July 30, 2001
Over the past 15 years, lawyers and economists have tried to make bankruptcy laws more efficient. A recent article analyzes the objectives of bankruptcy and offers a way to make it more efficient.
Bankruptcy has three goals:
- To maximize the total value available for distribution among claimants;
- To penalize those responsible for failing to service the debt -- so that shareholders and managers have incentives to repay debts and creditors have incentives to lend;
- And to preserve the absolute priority of the debt, while reserving a portion of equity for former shareholders so that creditors get repaid and shareholders do not engage in extremely risky investments.
The primary impediment to efficient bankruptcy is haggling between shareholders who want to repair the company and continue, and creditors who attempt to liquidate the assets to repay their debts. Under current bankruptcy laws, this results in the worst of both worlds. The partitioning of assets takes an enormous amount of time, while the company cannot function well. This results in fewer assets to divide and an inefficient outcome.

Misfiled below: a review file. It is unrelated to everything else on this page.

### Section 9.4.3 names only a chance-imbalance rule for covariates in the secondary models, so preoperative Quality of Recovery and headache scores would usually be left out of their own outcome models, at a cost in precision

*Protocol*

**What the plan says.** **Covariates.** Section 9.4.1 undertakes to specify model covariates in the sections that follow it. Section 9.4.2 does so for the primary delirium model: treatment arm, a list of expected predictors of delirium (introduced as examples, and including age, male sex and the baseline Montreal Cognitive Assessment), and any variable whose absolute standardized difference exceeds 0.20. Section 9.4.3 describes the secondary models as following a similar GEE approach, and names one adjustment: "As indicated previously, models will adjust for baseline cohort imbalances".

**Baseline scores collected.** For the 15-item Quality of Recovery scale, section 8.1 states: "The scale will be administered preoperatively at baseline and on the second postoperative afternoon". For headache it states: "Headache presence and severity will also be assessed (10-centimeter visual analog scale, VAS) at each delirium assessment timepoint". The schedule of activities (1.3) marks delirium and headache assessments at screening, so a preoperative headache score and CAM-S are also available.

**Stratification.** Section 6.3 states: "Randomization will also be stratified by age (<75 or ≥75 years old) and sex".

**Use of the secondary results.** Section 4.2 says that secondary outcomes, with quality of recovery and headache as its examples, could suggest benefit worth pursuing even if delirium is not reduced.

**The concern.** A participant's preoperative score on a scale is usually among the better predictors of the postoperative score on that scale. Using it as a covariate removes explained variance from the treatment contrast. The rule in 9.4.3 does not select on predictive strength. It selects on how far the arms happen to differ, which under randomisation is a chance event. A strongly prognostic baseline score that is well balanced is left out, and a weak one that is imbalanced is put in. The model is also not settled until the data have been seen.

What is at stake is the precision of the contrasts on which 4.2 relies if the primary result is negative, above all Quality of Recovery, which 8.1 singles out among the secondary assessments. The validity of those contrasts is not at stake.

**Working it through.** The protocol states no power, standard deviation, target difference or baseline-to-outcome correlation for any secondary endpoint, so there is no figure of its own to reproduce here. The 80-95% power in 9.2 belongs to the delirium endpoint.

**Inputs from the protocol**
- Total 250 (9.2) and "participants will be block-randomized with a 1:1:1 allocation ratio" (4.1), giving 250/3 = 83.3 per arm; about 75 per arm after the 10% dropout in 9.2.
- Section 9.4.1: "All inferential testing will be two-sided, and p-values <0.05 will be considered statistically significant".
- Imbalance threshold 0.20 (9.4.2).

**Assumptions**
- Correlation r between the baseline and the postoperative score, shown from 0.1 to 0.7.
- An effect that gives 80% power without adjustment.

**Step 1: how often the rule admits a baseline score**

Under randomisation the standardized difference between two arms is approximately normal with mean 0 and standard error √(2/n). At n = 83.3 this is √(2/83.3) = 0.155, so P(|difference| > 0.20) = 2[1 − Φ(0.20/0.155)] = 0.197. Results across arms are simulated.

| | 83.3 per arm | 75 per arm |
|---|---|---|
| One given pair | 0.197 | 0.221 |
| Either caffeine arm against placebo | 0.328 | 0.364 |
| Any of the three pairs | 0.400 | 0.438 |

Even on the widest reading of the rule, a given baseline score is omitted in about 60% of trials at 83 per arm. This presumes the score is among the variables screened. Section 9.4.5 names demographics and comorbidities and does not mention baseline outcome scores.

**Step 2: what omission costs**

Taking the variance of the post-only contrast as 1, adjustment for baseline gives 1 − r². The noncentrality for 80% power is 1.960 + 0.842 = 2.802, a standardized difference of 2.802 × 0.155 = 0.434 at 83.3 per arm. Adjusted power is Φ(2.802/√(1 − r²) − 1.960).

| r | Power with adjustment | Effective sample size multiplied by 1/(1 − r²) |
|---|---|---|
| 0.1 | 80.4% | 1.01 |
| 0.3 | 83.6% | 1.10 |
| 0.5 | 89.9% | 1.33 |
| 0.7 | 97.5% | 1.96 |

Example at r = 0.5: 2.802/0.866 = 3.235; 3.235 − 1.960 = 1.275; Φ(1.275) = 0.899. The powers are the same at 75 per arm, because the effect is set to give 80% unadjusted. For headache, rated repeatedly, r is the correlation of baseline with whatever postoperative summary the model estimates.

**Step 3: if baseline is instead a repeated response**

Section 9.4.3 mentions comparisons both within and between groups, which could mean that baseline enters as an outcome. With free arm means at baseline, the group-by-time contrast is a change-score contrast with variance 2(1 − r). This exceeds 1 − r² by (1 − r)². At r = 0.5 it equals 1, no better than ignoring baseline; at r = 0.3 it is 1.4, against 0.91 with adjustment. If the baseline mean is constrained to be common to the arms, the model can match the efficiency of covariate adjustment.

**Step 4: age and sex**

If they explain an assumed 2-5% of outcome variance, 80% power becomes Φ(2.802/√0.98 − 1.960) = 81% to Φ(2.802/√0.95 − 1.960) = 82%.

One way to prevent this haggling would be to convert the creditor's debt into shares. In this way, the conflict of interest would be eliminated. Then the large group of shareholders could choose among three options:
- The company could be put up for auction and the shareholders could vote on which bid to accept.
- The shareholders could vote on a plans of restructuring or closing.
- Standard corporate governance procedures could take over without the need to auction the firm or appoint a bankruptcy practitioner.
In all three cases, the first goal is met; a homogenous group that focuses on maximizing value, rather than dividing it up, decides the company's future.
Source: "Making Bankruptcy Efficient," Economic Intuition, Winter 2001; based on Oliver Hart, "Different Approaches to Bankruptcy," Governance, Equity and Global Markets, Proceedings of the Annual Bank Conference on Development Economics in Europe, June 21-23, 1999 (Paris: La Documentation Francaise, 2000).
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